Use of combination method (uterine sandwich technique) to control postpartum hemorrhage

Atmajit Singh Dhillon, Karminder Dhillon


Background: Uterine atony is the most common cause (75%-90%) of primary postpartum hemorrhage (PPH) and Christopher B Lynch was the first to highlight the use of Uterine Compression Sutures (UCS) for the management of atonic PPH. In combination therapy, the (UCS) is combined with intrauterine balloon tamponade, known as (uterine sandwich), for combined external as well as internal compression for more effective hemostatic control of uterine bleeding.

Methods: The uterine sandwich technique was used in a total of twelve patients managed in a tertiary care service hospital during caesarean deliveries. In four cases of uterine atony, the sandwich technique was used, for patients unresponsive to the conservative management. In eight patients the sandwich technique was used as a prophylactic measure, where according to the clinical profile of the patient there was high risk of PPH and where either blood was not available or availability was limited.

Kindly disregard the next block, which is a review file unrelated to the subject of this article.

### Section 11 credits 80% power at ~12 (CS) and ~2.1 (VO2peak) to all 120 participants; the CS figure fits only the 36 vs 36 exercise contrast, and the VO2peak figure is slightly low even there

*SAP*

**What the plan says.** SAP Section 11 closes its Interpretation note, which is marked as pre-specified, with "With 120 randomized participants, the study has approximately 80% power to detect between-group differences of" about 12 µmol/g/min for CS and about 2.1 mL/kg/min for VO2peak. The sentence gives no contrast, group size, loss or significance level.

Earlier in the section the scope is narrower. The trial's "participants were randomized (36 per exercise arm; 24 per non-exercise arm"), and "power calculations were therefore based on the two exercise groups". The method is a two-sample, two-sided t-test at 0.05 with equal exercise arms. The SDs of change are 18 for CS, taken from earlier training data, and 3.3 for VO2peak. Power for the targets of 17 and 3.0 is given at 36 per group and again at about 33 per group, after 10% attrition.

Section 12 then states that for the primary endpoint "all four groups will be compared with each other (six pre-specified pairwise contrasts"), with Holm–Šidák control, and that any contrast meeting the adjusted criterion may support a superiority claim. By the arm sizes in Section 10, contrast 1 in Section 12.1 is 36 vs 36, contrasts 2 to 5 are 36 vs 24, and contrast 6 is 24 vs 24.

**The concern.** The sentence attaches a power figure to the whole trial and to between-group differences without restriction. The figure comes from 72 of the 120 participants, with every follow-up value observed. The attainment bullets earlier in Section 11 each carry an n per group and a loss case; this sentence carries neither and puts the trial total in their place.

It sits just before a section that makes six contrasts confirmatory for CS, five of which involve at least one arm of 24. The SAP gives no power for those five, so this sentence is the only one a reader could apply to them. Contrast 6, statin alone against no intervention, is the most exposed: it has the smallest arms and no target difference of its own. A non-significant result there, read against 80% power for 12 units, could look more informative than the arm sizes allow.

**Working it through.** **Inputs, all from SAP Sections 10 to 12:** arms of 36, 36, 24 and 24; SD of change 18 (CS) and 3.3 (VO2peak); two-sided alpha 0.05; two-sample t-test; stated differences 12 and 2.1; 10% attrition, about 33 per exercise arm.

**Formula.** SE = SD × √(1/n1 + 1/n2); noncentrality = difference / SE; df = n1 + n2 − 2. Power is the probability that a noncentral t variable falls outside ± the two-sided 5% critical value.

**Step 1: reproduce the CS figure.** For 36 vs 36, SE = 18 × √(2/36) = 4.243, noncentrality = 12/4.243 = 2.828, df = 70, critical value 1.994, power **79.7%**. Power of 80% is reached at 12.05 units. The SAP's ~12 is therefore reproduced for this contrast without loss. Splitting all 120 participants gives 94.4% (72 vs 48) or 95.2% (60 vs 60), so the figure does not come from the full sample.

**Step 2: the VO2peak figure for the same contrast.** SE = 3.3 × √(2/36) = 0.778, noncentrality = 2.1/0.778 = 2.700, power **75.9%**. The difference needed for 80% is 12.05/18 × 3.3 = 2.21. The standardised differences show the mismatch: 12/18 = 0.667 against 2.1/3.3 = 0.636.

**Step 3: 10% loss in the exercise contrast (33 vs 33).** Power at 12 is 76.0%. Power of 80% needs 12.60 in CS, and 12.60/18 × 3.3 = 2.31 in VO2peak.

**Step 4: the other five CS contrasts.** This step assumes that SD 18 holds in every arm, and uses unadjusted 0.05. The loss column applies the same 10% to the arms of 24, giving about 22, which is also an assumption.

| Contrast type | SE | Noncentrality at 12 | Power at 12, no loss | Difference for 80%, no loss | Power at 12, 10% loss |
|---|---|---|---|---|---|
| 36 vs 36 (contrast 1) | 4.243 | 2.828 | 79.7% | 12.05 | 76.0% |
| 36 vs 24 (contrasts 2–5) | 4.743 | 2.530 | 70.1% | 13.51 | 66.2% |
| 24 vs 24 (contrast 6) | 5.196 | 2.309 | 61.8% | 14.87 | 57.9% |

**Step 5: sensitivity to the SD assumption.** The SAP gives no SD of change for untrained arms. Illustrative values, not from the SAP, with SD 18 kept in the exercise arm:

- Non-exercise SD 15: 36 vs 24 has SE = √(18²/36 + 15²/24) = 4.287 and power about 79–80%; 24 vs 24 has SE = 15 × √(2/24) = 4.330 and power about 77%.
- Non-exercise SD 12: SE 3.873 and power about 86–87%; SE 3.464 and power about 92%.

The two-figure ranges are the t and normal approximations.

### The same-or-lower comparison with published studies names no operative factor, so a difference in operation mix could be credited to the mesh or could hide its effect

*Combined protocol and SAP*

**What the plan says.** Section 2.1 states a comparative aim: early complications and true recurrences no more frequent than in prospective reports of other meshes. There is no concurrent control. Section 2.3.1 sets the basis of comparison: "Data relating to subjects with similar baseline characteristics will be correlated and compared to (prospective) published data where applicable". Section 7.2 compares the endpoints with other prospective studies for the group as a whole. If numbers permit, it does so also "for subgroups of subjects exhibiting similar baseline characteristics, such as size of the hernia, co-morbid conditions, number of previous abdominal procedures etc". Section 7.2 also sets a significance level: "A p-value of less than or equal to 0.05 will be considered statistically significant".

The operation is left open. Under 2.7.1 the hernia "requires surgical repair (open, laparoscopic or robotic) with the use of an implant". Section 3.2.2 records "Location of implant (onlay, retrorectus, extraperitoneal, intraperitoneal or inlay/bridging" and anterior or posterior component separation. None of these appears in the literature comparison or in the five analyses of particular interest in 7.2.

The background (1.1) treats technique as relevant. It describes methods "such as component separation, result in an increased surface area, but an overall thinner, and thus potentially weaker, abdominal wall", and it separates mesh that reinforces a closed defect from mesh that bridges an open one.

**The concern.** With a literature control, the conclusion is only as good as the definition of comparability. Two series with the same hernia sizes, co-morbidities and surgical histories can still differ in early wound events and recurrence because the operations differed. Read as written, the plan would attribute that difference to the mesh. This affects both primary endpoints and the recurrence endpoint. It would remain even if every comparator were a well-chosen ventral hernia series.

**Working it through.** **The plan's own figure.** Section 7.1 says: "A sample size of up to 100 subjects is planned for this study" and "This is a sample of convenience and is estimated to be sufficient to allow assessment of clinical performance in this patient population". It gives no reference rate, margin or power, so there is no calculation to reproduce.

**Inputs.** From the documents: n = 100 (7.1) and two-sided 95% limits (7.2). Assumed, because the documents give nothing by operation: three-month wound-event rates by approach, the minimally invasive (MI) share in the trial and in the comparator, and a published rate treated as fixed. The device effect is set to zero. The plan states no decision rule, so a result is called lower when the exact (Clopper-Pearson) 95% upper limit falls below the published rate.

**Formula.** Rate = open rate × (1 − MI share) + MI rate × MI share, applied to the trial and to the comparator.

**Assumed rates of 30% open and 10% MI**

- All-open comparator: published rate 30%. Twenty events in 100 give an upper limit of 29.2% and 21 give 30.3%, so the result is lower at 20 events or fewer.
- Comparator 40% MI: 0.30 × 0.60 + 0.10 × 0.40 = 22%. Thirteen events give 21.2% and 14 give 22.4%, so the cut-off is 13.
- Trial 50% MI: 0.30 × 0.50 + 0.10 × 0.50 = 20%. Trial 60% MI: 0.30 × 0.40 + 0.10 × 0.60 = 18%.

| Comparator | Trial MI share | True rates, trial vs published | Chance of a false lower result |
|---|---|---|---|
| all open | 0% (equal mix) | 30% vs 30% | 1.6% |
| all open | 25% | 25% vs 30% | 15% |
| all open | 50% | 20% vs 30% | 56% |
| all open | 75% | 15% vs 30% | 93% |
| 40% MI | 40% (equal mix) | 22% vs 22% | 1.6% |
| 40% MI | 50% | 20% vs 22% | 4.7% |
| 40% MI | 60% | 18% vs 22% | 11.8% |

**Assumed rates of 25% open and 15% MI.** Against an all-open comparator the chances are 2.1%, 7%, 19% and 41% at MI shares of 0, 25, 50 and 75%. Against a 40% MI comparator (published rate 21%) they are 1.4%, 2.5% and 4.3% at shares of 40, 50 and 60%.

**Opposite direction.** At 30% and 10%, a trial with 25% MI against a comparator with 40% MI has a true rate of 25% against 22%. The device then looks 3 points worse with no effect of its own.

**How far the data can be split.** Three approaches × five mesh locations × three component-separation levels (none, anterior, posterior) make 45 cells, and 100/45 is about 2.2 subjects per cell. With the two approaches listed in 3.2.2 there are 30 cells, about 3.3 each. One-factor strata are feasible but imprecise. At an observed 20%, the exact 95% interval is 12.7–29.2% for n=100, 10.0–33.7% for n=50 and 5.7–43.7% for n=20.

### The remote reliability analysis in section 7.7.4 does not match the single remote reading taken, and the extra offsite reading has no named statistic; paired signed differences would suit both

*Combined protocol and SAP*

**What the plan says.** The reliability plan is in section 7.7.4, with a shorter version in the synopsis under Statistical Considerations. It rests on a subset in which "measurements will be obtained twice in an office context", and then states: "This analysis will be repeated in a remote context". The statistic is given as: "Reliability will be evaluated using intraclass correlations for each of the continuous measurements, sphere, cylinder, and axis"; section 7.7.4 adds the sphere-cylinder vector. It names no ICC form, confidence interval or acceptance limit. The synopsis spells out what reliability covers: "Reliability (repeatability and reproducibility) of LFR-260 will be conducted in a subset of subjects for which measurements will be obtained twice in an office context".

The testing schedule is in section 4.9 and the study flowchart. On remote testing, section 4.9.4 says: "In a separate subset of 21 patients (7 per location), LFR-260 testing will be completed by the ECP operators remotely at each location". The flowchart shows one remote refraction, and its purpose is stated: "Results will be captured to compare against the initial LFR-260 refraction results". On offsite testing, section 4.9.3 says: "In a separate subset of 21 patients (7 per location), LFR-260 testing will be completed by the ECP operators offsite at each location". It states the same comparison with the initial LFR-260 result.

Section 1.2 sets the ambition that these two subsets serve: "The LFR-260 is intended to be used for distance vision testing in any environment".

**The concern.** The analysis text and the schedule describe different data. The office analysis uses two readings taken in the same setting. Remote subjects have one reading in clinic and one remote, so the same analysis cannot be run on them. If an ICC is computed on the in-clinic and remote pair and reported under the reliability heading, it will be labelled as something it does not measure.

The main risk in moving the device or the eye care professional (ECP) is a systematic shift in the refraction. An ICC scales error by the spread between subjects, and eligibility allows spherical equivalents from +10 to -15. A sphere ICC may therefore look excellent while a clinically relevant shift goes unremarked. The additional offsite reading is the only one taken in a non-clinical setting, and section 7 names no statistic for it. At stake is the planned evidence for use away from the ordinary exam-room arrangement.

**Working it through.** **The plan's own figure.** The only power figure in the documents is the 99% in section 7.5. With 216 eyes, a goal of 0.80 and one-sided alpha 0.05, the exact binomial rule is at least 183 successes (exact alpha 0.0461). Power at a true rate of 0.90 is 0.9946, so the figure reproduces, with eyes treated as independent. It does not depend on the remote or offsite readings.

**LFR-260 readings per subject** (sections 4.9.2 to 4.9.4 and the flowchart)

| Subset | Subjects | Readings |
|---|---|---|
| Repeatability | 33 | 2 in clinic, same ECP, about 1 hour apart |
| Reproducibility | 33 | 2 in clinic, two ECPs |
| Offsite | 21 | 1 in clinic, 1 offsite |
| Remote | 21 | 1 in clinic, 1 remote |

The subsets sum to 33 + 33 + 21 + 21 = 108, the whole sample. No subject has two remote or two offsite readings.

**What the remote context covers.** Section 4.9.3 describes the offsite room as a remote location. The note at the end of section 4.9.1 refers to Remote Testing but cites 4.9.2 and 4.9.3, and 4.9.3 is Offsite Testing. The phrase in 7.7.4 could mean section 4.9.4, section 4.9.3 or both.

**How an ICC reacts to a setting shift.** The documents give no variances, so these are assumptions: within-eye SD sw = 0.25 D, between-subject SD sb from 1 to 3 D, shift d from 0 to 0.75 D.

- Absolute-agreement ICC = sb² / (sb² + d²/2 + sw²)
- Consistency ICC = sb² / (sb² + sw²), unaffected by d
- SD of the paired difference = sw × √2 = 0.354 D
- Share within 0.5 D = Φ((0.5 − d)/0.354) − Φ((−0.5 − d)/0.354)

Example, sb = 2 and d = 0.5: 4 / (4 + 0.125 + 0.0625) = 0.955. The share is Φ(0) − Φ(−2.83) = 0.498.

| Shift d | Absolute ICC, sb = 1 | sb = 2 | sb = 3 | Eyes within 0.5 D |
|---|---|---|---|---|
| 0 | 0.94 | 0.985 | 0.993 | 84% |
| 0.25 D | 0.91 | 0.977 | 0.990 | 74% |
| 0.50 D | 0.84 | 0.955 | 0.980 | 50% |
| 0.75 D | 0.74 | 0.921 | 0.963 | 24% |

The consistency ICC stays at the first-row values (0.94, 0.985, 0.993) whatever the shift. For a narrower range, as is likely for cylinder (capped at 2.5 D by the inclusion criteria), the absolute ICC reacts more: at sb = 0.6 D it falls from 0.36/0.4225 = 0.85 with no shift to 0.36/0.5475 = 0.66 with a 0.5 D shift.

Results: In the four cases of uterine atony, the uterine sandwich technique was used therapeutically. All the patients were multigravidae. The period of gestation ranged from 34 weeks to 37 weeks. Average operating time was 50- 60 mts, average estimated blood loss was 1600 ml, average distension of Foleys catheter was 90 ml and average duration of the intrauterine Foleys catheter balloon being in situ was 12 hrs. In eight patients, the sandwich technique was used as a prophylactic measure, for varied indications. In all the cases there was successful outcome. Post-operative outcome was uneventful in all the cases.

Conclusions: The uterine sandwich technique can be used either prophylactically or therapeutically for control of PPH. It is simple, safe, easy, effective and is easier to perform than internal iliac artery ligation and should be considered prior to proceeding for hysterectomy in a hemodynamically stable patient, in whom uterine conservation or fertility preservation is essential.


B-Lynch, Uterine compression sutures, Uterine sandwich technique

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